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La Fresque (The Painting On The Wall)
A piece for ten dancers, based on a traditional Chinese tale (2016) [71.00]
Bonus material [20.00]
Choreography by Angelin Preljocaj
Music by Nicolas Godin, with the collaboration of Vincent Taurelle
Video direction by François-René Martin
Ballet Preljocaj
rec. 2017, Théâtre de la Criée, Marseille
Filmed in HD 16:9
PCM stereo (24/48)
Regions A, B, C
BD 25
NAXOS Blu-Ray NBD0094V [91 mins]

Ever since the literally riotous premiere of The rite of spring in 1913, modern choreography has often received something of a hostile press. It was only a few years ago that one well-regarded ballet historian opined that contemporary dance “veers aimlessly from unimaginative imitation to strident innovation – usually in the form of gymnastic or melodramatic excess, accentuated by overzealous lighting and special effects. This taste for unthinking athleticism and dense thickets of steps, for spectacle and sentiment… represents a collapse of confidence and a generation ill at ease with itself and uncertain of its relationship to the past” (Jennifer Homans Apollo’s angels: a history of ballet [London, 2010], p. 541). More than a few audience members, having sat through the latest exhibition of some weirdly abstract choreographic self-indulgence, may well agree.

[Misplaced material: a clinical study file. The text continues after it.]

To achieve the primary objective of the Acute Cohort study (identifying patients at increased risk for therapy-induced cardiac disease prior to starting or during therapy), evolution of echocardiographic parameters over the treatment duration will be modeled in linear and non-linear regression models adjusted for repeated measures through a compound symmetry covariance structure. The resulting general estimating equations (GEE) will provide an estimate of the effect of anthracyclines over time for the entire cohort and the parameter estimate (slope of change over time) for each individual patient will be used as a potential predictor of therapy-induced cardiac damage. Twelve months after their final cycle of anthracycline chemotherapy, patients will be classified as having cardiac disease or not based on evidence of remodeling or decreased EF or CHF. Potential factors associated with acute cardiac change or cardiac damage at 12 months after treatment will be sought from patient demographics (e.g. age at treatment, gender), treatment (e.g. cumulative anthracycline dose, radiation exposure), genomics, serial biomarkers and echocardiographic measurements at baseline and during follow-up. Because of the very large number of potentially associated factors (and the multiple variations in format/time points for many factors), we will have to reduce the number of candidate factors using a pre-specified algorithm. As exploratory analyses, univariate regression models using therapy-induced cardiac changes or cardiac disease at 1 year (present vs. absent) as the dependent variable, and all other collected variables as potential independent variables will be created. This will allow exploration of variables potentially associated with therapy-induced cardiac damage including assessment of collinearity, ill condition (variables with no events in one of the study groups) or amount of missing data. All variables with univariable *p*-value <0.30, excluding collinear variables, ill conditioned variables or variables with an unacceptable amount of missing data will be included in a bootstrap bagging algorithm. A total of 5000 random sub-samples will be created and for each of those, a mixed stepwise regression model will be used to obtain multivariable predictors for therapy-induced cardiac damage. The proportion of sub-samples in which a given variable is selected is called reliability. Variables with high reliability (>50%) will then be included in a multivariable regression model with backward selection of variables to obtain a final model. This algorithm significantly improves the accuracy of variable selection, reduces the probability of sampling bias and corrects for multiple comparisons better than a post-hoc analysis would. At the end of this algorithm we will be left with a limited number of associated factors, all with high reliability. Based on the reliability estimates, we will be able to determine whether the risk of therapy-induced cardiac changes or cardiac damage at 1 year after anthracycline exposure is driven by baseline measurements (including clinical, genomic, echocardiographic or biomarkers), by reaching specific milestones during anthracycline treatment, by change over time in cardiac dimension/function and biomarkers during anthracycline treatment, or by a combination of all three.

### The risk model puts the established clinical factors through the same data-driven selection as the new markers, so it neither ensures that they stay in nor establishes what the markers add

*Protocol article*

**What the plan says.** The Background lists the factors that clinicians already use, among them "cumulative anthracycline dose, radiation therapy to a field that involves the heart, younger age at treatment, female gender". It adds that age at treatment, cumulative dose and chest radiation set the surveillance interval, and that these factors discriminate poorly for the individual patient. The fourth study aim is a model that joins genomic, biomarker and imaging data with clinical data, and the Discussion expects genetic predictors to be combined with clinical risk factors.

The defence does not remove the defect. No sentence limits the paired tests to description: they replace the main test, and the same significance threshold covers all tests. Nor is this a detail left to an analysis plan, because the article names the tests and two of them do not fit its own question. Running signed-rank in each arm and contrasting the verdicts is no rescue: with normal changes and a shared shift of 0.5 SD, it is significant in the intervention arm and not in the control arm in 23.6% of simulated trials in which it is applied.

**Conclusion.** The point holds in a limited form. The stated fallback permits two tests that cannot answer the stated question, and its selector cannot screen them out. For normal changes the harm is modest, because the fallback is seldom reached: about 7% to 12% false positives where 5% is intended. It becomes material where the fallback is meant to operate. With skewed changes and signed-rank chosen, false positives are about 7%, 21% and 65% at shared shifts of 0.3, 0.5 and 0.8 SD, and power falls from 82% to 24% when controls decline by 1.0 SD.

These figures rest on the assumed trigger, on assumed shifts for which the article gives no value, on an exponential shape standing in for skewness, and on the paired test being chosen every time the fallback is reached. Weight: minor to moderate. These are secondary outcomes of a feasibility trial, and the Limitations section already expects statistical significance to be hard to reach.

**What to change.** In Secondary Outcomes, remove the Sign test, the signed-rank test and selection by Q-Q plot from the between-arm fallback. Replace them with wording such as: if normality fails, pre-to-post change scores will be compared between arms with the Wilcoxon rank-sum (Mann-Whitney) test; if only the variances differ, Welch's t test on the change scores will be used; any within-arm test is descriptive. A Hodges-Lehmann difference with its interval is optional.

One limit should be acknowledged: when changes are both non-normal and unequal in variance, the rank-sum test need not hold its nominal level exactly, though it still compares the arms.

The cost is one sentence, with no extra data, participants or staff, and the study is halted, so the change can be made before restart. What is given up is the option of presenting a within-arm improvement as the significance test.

All may not necessarily be doom and gloom, however, for other critics see at least some characteristics of contemporary choreography in a rather more positive light. Zoë Anderson, for instance, suggests that “When contemporary dance choreographers visit ballet, they can illuminate aspects of style, seeing new things by looking at it from the outside… The crossovers have resulted in exciting and much-loved works” (The ballet lover’s companion [New Haven, 2015], pp. 273-274). She includes the French choreographer Angelin Preljocaj (b. 1957) in that particular category and devotes several pages to his 1994 production Le parc (op. cit., pp. 294-296).

Unfortunately, Ms Anderson’s book appeared just a little too soon to include consideration of Mr Preljocaj’s 2016 creation La fresque, which turns out to be one of the more recent ballets in a long choreographic tradition – famously including such classics as La sylphide (1836), Giselle (1841) and La bayadère (1877) – of depicting the interaction of human beings and the spirit world. Its simple and straightforward story tells of a traveller in ancient China who is enraptured by a temple painting of a group of young girls. Miraculously transported into the picture, he falls in love with one of them and enjoys several years of happiness. When, however, he is unexpectedly ejected from the painting and returned to the real world, he discovers that he has actually been absent for just a minute or two. Only when he looks closely at the picture once more does he see that the girl in his dream is now dressed in the manner of a married woman…